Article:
How to be a safe hiker

How to be a safe hiker

By Laura Waters

A good hike is one that thrills and uplifts, as well as sees you return home safely. No one ever went out for a hike with the intention of having an accident - they are, by definition, unplanned – so it’s good to stay conscious and be proactive about minimising risk. Rescues are on the rise, so do what you can to come home with a smile on your face. 


Have a look in the mirror - you’re looking at the person most responsible for your safety.  In our heavily regulated and controlled world, it’s easy to slip into the belief that we’re safe and protected, and that if a problem should occur, there will be someone available to rush to our aid and fix things for us. Nowhere is this more untrue than in the raw and unpredictable great outdoors. Don’t assume anything. It’s down to you to make good decisions.


There’s a lot we can do to boost our chances of a safe hike before we even step foot on the trail:

  • Choose a walk that matches your fitness and experience
  • Allow enough time (ie daylight) to complete your hike
  • Check the forecast and decide whether it’s suitable for your plans. Extreme heat or cold can be deadly, rain can make the trail slippery, and strong winds can make exposed areas dangerous. Days of high fire danger should be avoided altogether.
  • Carry plenty of water. The dangers of not drinking enough shouldn’t be underestimated, particularly in hot conditions which may contribute to heat exhaustion. A litre of water for every two hours is a good guideline but you’ll drink more in hot weather or if there are a lot of hills involved.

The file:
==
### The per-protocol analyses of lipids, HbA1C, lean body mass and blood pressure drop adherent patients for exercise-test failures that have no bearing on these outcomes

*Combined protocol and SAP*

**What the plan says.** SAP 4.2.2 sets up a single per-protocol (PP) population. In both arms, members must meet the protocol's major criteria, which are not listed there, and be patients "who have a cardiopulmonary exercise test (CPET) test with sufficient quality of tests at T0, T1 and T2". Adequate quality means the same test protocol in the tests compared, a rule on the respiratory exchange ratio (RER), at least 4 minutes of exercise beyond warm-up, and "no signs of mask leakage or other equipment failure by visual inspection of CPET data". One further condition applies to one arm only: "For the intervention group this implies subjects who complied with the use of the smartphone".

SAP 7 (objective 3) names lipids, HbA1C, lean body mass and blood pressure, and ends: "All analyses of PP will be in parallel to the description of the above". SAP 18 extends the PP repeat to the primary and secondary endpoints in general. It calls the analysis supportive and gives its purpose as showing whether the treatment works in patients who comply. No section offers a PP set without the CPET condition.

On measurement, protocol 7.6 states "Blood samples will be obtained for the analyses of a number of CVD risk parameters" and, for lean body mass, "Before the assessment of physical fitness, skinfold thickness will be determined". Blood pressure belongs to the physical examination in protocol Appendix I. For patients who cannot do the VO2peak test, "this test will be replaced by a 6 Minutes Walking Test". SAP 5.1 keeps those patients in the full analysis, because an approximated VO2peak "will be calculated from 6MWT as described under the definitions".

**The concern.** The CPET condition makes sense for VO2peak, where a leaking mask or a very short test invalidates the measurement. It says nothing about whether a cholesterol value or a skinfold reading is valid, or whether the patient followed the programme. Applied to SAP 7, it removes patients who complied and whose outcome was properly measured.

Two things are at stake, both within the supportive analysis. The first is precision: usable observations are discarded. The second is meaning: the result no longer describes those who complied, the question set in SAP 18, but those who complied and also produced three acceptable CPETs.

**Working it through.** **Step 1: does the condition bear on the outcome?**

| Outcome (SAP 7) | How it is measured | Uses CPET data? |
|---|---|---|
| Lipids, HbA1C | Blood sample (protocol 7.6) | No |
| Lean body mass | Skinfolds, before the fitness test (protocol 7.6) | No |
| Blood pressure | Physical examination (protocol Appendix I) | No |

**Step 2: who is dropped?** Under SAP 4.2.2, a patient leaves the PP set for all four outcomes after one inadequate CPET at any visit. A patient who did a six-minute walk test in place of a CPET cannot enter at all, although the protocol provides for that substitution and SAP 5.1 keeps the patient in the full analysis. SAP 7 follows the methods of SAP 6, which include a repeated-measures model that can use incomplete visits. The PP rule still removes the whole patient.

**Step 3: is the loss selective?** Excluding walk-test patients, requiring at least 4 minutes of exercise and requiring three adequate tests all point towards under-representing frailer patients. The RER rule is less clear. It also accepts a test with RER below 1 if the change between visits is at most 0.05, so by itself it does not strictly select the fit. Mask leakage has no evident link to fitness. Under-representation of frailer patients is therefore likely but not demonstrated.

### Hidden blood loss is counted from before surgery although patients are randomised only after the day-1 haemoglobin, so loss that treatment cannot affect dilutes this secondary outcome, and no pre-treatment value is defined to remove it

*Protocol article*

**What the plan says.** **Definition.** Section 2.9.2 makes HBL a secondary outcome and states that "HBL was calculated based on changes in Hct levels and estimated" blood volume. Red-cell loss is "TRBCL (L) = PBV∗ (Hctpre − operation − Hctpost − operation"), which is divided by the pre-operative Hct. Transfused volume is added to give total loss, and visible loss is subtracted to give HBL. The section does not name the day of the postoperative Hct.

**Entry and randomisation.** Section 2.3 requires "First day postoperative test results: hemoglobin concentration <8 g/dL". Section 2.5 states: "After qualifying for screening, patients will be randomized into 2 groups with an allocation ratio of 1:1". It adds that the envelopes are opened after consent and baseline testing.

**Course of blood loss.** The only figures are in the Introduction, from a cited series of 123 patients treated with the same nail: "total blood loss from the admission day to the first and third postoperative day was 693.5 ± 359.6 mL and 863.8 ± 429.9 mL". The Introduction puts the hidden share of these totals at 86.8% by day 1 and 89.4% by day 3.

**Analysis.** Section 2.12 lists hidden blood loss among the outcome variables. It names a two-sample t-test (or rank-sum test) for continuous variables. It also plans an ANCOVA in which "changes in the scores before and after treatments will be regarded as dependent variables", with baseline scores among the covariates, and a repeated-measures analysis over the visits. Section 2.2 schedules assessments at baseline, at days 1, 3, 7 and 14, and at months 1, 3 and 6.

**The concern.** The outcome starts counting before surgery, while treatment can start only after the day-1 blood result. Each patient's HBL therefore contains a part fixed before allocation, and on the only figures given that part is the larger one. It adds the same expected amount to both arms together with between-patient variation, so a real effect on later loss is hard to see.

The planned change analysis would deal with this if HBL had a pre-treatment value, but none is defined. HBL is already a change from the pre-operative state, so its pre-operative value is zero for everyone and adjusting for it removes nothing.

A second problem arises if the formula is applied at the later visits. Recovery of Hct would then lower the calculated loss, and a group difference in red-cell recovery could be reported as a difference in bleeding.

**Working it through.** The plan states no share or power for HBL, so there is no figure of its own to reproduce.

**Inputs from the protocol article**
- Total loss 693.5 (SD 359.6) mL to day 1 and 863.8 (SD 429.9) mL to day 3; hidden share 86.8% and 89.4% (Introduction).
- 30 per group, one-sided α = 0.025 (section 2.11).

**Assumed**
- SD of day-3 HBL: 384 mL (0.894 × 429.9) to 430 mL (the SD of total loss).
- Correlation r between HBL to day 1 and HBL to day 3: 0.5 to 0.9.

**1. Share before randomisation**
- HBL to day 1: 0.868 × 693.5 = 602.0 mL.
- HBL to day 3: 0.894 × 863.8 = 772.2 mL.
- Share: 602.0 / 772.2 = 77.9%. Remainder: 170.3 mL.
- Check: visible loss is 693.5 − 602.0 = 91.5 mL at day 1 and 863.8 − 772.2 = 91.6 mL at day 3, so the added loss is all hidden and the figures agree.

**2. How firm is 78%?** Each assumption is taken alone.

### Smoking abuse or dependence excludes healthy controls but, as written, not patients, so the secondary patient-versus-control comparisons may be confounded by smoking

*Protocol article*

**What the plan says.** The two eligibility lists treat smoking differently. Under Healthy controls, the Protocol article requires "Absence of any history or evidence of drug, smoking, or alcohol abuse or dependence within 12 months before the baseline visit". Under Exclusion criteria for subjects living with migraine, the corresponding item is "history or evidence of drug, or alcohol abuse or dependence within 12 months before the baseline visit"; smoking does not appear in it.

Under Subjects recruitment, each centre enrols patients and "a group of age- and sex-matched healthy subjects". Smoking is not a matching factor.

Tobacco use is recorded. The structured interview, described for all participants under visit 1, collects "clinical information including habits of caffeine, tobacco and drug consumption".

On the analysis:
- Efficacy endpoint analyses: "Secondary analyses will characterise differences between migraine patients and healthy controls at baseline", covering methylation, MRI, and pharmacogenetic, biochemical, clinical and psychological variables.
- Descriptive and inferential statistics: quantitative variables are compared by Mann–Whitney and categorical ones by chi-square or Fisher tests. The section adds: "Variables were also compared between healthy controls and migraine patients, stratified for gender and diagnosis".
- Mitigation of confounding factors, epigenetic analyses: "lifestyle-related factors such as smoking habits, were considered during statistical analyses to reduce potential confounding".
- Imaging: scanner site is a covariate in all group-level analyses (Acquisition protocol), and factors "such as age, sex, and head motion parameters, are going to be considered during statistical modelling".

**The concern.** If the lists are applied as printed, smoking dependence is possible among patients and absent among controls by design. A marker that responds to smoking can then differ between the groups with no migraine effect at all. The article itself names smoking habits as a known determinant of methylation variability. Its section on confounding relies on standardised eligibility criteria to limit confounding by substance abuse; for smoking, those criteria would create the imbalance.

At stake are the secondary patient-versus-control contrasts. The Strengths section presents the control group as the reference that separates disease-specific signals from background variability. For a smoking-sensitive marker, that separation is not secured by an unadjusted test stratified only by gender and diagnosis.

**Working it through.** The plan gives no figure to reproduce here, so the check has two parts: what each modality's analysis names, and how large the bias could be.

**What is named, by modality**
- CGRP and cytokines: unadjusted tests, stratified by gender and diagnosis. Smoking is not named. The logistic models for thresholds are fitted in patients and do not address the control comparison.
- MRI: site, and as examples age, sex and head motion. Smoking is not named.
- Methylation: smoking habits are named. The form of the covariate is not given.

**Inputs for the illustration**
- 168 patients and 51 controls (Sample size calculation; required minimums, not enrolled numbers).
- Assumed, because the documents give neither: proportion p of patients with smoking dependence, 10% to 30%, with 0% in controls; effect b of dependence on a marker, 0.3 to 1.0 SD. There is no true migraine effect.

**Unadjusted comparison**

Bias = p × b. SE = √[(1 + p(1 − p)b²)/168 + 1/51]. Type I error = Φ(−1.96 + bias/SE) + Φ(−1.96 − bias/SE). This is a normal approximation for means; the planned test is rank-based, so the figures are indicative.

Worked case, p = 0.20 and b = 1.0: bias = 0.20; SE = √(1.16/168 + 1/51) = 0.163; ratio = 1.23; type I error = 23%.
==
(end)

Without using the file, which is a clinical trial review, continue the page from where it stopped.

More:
• Carry plenty of food, and a bit extra in case you’re out longer than expected.
  • Wear appropriate clothing and footwear. Remember that conditions can change quickly, particularly in alpine environments, so pack something warm and stow some rain gear if there is even a remote chance of inclement weather.
  • Carry adequate navigation tools. Phones with mapping apps are great but they shouldn’t be your one and only source of finding your way out of the woods. Tech or battery failures are a possibility so always carry a paper map as well (and a compass if the route requires). 
  • Let a friend or family member know your plans - where you’re going and when you plan to return - and then check in with them when you’re back safe.


  • Preserve your phone battery by putting your phone in “airplane mode”(or turn it off completely) to avoid it constantly searching for a signal and ensuring you’ve got some juice left in case of emergency. In cold weather, keeping your phone warm also helps to preserve battery life.

    Read our BLOG on How to keep your phone charged while hiking
  • Follow guidelines. If there are track closure signs or other warnings, adhere to them. They’re there for a reason and it’s actually not to inconvenience us. The growing number of extreme weather events (floods/fire/strong winds) often result in trail damage such as unstable trails and dangerous trees.